Budget battle: Four points of advice from Ike

We can only begin to imagine the depth of the political fissures once Congress seriously addresses our budget challenges as opposed to punting tough compromises down the road with last-minute, stop-gap spending bills. Just consider the intensity of the heat generated today over the Republicans’ continued resolve to cut “only” $100 billion from President Obama’s proposed budget for this year, which still would leave a massive deficit in excess of $1.4 trillion.

Ultimately, Americans must consider a painful, indelicate balance of much larger spending cuts along with tax increases, coupled with the need for crucial investments in our nation’s future. In confronting these agonizing political choices, both parties, and the electorate, would benefit from advice from “Ike.”

Such advice can be found in President Dwight D. Eisenhower’s memorable (though little remembered) radio and television address on taxes in 1954. The address was delivered on March 15, which was Tax Day back then. Its value lies not in its details but in what he said about the government’s role domestically, about sound budgeting, and about being a “good American.”

These words, from a Republican, challenged listeners then regardless of party, as they will challenge listeners today. Mount Holyoke College tax-policy scholar John O. Fox gives us Ike's four critical pieces of advice.

1.On the role of government

34th president of the United States Dwight D. Eisenhower is pictured here boarding an aircraft in December 1955. (akg-images/Newscom )

Ike believed, like Lincoln, that the federal government must provide “those things which the individual cannot do at all or so well do for himself;” so he called upon Congress “to approve a great program to build a stronger America for all our people.” This would include an expanded “social-security program, a broader and stronger system of unemployment insurance, more and better homes for our people.”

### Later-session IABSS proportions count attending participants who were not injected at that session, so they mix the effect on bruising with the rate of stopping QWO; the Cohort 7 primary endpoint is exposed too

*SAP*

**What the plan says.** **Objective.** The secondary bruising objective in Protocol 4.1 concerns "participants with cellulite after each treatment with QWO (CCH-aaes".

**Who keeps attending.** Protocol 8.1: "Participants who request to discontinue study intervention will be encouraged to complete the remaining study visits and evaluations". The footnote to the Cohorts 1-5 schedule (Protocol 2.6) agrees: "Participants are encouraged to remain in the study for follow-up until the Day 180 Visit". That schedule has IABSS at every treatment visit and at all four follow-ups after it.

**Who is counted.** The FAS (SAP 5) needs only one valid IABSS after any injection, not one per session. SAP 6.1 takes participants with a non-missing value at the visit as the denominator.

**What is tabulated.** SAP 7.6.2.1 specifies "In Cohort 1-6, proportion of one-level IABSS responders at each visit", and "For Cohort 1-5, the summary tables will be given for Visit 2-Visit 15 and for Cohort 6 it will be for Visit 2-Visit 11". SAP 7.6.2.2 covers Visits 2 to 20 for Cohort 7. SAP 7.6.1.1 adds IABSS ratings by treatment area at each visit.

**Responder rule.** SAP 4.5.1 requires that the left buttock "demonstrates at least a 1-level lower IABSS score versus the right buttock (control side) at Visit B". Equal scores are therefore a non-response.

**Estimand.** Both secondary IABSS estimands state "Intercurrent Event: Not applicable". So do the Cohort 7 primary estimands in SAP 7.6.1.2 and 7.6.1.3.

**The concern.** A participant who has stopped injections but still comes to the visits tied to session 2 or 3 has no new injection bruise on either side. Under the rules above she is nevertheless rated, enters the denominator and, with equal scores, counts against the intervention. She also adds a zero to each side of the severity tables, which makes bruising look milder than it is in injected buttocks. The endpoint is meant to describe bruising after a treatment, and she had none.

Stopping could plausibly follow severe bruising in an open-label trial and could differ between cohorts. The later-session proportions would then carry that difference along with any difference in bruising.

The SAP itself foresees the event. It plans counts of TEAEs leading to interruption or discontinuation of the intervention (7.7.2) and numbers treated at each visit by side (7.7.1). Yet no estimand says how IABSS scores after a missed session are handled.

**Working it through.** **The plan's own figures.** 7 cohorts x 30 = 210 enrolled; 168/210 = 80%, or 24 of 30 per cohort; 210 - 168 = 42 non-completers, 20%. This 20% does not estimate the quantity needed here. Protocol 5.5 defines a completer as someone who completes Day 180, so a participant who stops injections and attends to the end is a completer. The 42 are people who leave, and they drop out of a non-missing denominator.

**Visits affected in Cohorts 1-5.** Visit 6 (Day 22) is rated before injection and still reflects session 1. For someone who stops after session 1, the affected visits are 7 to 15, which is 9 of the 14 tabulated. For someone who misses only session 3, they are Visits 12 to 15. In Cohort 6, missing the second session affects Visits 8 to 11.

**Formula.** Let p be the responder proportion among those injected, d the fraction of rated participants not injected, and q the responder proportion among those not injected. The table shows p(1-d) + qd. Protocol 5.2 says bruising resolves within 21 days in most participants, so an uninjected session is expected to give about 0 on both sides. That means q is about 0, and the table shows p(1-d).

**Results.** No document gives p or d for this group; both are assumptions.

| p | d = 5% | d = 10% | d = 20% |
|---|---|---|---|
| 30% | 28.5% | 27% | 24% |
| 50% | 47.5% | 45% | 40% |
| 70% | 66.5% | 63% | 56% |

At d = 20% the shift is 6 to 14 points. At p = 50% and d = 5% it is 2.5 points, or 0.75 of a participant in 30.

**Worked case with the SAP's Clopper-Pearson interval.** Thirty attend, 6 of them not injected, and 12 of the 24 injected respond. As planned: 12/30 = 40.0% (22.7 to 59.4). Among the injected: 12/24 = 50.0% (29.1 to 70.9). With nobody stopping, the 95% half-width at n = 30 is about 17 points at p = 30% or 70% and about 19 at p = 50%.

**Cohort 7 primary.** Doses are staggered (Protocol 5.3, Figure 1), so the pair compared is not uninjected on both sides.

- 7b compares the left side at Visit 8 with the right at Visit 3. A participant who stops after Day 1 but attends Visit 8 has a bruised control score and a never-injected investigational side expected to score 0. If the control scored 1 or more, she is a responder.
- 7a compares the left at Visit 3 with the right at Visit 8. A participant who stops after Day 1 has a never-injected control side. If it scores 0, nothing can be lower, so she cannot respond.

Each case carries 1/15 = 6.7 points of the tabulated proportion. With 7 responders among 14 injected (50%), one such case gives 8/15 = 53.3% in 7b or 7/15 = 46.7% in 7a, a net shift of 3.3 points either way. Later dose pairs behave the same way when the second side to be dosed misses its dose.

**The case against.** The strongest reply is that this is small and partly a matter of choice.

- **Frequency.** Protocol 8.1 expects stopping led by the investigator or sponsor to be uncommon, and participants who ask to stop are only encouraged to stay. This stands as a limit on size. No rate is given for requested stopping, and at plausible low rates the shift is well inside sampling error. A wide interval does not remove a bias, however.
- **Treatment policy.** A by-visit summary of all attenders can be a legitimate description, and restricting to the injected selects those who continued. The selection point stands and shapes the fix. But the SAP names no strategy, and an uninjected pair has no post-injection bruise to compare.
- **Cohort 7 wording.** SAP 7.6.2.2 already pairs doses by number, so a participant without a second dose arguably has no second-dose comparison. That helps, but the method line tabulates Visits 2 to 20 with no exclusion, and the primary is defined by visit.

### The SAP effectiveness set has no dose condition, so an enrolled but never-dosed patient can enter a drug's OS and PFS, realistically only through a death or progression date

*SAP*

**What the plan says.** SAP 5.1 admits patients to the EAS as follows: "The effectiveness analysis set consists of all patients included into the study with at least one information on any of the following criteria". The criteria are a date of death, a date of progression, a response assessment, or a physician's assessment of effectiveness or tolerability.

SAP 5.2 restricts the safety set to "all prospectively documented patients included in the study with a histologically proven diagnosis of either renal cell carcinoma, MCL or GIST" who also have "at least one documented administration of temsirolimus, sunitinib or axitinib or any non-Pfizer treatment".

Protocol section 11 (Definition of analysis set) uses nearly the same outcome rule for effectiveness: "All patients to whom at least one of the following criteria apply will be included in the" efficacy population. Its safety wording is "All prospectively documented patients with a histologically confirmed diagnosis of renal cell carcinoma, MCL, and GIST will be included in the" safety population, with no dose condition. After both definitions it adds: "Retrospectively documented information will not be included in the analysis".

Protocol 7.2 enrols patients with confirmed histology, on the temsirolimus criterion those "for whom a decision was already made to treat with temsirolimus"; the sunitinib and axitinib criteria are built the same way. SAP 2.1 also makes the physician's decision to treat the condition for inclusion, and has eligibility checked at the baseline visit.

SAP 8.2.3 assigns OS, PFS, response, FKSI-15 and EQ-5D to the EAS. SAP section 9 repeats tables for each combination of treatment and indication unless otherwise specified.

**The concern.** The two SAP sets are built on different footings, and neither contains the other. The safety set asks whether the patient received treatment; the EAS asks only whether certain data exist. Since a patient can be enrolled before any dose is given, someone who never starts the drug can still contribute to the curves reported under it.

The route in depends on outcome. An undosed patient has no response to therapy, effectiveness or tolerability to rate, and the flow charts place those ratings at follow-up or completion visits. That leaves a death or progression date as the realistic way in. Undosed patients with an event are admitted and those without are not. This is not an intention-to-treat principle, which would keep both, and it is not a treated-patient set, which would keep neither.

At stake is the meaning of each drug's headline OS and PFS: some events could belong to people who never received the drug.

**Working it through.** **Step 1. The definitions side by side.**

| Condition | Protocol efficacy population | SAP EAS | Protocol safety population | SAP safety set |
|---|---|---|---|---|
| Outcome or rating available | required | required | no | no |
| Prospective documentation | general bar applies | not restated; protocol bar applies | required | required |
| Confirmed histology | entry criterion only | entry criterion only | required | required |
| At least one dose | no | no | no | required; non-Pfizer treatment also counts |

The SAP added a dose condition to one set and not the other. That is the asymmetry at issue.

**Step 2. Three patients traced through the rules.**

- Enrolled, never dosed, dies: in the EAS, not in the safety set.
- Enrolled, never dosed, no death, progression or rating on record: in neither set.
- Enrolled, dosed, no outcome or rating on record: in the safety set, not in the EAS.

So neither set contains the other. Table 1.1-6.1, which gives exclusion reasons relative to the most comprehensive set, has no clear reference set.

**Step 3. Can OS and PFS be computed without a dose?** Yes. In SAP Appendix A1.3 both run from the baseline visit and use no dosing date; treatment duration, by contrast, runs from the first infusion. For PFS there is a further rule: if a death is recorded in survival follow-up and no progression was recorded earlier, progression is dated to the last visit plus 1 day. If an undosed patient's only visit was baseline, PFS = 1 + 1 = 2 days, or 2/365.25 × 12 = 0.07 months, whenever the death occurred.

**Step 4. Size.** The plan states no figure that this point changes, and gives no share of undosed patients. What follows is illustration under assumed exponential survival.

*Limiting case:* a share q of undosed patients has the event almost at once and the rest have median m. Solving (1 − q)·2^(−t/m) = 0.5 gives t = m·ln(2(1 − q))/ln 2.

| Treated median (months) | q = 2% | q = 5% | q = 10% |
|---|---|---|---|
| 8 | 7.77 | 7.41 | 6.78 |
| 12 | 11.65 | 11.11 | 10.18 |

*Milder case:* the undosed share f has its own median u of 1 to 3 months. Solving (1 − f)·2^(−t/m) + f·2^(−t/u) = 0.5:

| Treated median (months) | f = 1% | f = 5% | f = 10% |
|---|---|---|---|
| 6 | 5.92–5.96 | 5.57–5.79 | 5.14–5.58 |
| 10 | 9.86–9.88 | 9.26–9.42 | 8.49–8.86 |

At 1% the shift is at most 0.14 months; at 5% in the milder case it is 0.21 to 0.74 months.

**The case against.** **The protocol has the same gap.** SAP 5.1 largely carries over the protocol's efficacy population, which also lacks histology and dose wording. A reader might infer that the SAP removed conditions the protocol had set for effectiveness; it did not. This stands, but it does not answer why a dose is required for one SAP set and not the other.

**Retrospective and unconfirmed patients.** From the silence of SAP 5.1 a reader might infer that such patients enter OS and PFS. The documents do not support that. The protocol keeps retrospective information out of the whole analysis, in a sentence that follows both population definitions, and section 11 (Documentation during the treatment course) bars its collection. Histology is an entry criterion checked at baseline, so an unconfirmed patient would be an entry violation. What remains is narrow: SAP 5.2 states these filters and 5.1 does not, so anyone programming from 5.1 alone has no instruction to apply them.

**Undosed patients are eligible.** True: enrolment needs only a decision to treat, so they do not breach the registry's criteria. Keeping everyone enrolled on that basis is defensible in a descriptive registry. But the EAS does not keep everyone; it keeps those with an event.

He continues, “We want to do away with slums in our cities. We want a much-improved health program, a better and a lasting farm program, an improved Taft-Hartley Act to protect workers and employers, wider markets overseas for our products.”

On tax rates and tax thresholds

But “without adequate revenue, most of [these programs] would be abandoned or curtailed,” Ike said. And he insisted they be paid out of current taxes. For this reason, and because of the massive debt lingering from World War II, the top individual rate was to remain at 91 percent (vs. 35 percent today). Also, to the profound disappointment of most Republicans, he called for the top corporate rate to remain at 52 percent (vs. 35 percent today).

“The extension of this extra tax on corporations will provide enough money to pay the costs of the benefits this tax revision program will bring to individuals and businesses,” Ike explained. Both rates remained unchanged through the end of his presidency in 1960.

But before Democrats become too pleased with these policies: Ike also refused to lower the bottom individual rate below 20 percent (vs. 10 percent today), or to increase the personal exemption to protect one-third of all taxpayers from tax (vs. over 40 percent today). “The share of that one-third would have to be paid by the other two-thirds. I think this is wrong,” he declared.

On good Americans and paying taxes

Ike’s message was clear: “The good American doesn’t ask for favored position or treatment…Every real American is proud to carry his share of the burden…I simply don’t believe for one second that anyone privileged to live in this country wants someone else to pay his own fair share of the cost of his Government.”

In this election year, he said, “Some think it is good politics to promise more and more Government spending, and at the same time, more and more tax cuts for all.” But that would “pass on still larger debts to our children.”

On the national debt

Ike believed that the US government debt held by the public in 1954 was “gigantic” and could lead to a dangerous level of inflation. (Sound familiar?) Such debt also would be unfair to future generations. “My friends,” Ike began the final words of his speech, “a century and a half ago, George Washington gave us some good advice.

He said we should keep a good national defense. He also said we should not ungenerously impose upon our children the burden which we ourselves ought to bear. I know you and I agree with him.”

In his vision of a responsible government, and good citizenship, Ike summoned our better angels. Let’s hope we can summon them today.

John O. Fox is a visiting professor and tax-policy scholar at Mount Holyoke College. He is a former tax lawyer and the author of “If Americans Really Understood the Income Tax.”